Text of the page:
Artificial Human Embryos Are Coming, and No One Knows How to Handle Them

MIT Technology Review

Two years ago, Shao, a mechanical engineer with a flair for biology, was working with embryonic stem cells, the kind derived from human embryos able to form any cell type. The work in Michigan is part of a larger boom in organoid research--scientists are using stem cells to create clumps of cells that increasingly resemble bits of brain, lungs, or intestine (see "10 Breakthrough Technologies: Brain Organoids"). Scientists have started seeking ways to coax stem cells to form more complicated, organized tissues, called organoids. Following guidelines promulgated last year by Kimmelman's international stem-cell society, Fu's team destroys the cells just five days after they're made.

Writing family stories: Jason Tougaw on his memoir 'The One You Get'

Los Angeles Times

Tougaw guides us into realms of fascinating scientific inquiry, places like dream theory, neuroscience, and cutting-edge theories of consciousness, places that ultimately illuminate what it was to be him, but more, what it is to be human. When I was a teenager, I got obsessed with Jean Cocteau (by way of a David Sylvian song). I'll admit that revenge probably did motivate me in some ways to write the book, but I didn't think about the neuroscience that way, until I wrote that line about Stanley, which was sort of a joke to myself. David Sylvian wrote songs inspired by Jean Cocteau.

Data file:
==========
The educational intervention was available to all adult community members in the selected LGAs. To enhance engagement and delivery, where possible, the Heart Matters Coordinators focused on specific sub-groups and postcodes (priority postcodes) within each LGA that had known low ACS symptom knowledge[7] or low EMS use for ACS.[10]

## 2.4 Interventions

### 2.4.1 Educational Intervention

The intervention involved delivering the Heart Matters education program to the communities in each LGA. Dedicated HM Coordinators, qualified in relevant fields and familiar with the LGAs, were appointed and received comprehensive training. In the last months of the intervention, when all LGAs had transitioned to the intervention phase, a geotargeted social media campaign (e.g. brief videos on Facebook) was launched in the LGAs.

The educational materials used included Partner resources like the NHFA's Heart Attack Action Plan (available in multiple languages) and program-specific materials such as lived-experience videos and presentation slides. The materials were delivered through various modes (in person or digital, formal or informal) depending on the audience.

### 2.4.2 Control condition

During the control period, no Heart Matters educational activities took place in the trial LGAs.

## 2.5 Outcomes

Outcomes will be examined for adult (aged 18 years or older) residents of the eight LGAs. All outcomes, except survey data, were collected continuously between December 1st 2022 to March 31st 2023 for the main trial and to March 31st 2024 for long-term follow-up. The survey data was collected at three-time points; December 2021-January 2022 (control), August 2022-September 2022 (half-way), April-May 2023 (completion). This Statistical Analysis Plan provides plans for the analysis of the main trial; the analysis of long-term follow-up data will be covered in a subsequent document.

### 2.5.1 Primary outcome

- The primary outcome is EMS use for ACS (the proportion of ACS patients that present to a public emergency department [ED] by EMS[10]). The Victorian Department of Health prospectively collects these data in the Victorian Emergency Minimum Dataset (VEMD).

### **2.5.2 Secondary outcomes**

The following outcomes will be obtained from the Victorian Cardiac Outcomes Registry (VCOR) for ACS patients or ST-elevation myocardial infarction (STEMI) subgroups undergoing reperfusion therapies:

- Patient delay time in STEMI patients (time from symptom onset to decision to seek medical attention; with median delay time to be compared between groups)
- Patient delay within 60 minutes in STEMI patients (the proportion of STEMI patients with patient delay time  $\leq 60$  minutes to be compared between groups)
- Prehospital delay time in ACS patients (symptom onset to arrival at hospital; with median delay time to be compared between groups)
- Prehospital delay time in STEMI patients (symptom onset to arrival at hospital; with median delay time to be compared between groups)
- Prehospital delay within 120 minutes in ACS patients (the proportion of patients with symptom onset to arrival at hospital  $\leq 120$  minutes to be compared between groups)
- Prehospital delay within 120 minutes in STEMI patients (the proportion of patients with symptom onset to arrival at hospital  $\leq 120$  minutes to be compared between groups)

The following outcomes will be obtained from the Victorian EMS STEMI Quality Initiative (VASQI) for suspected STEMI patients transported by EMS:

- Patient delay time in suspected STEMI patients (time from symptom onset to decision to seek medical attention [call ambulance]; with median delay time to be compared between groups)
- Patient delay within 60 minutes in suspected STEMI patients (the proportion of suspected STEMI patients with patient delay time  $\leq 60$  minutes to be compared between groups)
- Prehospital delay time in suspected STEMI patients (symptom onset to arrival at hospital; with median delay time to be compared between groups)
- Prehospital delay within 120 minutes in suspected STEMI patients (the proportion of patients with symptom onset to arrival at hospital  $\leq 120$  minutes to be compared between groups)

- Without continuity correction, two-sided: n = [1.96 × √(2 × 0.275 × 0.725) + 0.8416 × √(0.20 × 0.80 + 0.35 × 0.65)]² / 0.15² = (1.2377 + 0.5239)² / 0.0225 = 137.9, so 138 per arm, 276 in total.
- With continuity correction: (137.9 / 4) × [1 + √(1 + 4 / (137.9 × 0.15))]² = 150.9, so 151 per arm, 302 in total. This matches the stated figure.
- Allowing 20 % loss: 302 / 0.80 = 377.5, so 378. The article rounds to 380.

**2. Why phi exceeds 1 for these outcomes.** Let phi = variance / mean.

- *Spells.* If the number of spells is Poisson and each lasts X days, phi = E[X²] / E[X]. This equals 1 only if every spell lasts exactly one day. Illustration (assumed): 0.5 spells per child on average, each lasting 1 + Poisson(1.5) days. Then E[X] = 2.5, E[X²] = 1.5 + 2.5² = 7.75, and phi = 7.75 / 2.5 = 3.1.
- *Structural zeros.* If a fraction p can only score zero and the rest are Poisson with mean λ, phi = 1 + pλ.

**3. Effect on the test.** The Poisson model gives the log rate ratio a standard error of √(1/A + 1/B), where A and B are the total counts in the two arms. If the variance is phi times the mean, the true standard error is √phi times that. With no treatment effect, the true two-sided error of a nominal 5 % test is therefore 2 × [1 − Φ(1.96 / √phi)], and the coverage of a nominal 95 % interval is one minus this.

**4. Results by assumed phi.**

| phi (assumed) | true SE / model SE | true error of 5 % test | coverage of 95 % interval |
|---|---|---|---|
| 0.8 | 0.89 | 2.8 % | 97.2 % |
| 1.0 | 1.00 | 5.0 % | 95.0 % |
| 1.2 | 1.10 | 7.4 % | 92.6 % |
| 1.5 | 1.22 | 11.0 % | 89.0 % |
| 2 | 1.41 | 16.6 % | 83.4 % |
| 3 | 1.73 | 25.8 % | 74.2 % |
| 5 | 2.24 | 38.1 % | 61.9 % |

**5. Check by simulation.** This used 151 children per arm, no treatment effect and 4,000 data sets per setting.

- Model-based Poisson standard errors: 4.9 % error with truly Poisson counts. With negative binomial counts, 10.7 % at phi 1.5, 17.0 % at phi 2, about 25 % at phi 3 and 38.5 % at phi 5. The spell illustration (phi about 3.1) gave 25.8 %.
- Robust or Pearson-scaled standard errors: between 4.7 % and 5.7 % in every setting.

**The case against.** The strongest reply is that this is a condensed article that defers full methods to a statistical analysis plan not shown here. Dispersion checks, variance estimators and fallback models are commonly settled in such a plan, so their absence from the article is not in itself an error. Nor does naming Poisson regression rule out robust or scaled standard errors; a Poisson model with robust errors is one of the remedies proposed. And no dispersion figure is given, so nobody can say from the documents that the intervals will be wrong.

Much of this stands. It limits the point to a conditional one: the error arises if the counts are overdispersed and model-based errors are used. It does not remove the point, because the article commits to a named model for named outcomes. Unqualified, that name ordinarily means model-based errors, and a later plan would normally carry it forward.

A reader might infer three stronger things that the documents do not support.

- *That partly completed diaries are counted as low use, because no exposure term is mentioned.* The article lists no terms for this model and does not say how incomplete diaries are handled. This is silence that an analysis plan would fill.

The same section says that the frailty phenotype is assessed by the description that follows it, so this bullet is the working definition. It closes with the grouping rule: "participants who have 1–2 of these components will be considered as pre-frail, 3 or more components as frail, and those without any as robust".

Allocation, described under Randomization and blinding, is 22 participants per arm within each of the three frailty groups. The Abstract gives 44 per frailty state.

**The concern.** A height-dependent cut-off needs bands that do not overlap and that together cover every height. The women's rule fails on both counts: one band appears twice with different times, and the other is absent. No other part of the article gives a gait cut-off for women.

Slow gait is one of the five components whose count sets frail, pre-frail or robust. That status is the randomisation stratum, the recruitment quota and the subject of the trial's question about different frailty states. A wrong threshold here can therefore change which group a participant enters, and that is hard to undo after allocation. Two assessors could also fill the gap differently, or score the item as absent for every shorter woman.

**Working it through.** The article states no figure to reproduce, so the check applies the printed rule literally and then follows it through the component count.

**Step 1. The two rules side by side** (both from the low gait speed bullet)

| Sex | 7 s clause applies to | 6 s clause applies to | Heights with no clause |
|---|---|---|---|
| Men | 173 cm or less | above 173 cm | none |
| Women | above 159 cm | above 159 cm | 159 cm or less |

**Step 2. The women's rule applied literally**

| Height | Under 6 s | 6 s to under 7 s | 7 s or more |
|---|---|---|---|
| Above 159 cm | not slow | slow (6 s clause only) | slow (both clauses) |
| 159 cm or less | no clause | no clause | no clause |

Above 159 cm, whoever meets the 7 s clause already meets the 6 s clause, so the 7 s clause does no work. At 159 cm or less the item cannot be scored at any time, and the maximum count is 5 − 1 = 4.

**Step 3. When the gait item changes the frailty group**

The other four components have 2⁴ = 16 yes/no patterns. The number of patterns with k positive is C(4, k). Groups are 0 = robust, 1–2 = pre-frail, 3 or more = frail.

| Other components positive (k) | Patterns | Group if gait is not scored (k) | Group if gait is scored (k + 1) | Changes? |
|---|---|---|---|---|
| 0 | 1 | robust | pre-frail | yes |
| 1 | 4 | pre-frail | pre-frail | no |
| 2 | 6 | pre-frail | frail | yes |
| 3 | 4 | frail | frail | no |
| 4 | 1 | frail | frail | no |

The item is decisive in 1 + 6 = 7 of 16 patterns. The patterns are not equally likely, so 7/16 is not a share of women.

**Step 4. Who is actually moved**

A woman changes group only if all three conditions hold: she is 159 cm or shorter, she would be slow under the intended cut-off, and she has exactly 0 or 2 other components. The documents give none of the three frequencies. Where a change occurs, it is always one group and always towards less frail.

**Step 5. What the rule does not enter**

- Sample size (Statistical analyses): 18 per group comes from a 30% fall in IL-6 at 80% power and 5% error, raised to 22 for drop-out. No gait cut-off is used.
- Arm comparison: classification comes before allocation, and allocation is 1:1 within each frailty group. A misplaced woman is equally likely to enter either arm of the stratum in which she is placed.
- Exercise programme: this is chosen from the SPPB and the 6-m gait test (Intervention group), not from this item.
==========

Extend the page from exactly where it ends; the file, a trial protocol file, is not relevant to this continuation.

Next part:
3 Ways AI Is Changing Medicine @themotleyfool #stocks $IBM, $PFE, $GOOGL, $NVDA, $GOOG


Companies like Alphabet Inc. (NASDAQ:GOOGL) (NASDAQ:GOOG), International Business Machines (NYSE:IBM), and NVIDIA Corporation (NASDAQ:NVDA) are using the predictive power of AI to provide doctors with additional tools to fight disease. Researchers at Alphabet's Google Brain have developed an AI system that can examine images of the retina and detect DR as well as human ophthalmologists, according to a paper published in the Journal of the American Medical Association. HeartFlow is medical technology company that is using graphics processors from NVIDIA Corporation (NASDAQ:NVDA) and deep learning to create 3D mapping used to provide early detection of heart disease. The Motley Fool owns shares of and recommends Alphabet (A shares), Alphabet (C shares), and Nvidia.

The world is definitely going to end — just probably not Saturday


Musk worries AI could start World World III and Hawking worries "the development of full artificial intelligence could spell the end of the human race." "Once humans develop artificial intelligence, it will take off on its own and redesign itself at an ever-increasing rate," Hawking told the BBC. "I was a member of the NASA Advisory Council on Planetary Defense which studied ways for NASA to defend the planet from asteroids and comets," NASA aerospace engineer Brian Wilcox told the BBC. "I came to the conclusion during that study that the supervolcano threat is substantially greater than the asteroid or comet threat."